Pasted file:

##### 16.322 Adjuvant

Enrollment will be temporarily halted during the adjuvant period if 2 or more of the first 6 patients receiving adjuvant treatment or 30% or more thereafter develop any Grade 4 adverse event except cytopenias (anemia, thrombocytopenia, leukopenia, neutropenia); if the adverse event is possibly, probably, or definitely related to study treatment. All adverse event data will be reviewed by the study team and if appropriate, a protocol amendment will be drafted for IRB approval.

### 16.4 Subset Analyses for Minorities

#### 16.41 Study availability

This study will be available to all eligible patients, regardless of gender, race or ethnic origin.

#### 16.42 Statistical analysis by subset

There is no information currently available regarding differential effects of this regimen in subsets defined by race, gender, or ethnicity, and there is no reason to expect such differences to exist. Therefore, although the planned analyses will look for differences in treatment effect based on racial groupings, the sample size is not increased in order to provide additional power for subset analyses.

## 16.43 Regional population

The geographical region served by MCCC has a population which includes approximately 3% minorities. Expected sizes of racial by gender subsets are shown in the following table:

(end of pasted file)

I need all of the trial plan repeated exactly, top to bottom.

##### 16.322 Adjuvant

Enrollment will be temporarily halted during the adjuvant period if 2 or more of the first 6 patients receiving adjuvant treatment or 30% or more thereafter develop any Grade 4 adverse event except cytopenias (anemia, thrombocytopenia, leukopenia, neutropenia); if the adverse event is possibly, probably, or definitely related to study treatment. All adverse event data will be reviewed by the study team and if appropriate, a protocol amendment will be drafted for IRB approval.

### 16.4 Subset Analyses for Minorities

#### 16.41 Study availability

This study will be available to all eligible patients, regardless of gender, race or ethnic origin.

#### 16.42 Statistical analysis by subset

There is no information currently available regarding differential effects of this regimen in subsets defined by race, gender, or ethnicity, and there is no reason to expect such differences to exist. Therefore, although the planned analyses will look for differences in treatment effect based on racial groupings, the sample size is not increased in order to provide additional power for subset analyses.

## 16.43 Regional population

The geographical region served by MCCC has a population which includes approximately 3% minorities. Expected sizes of racial by gender subsets are shown in the following table: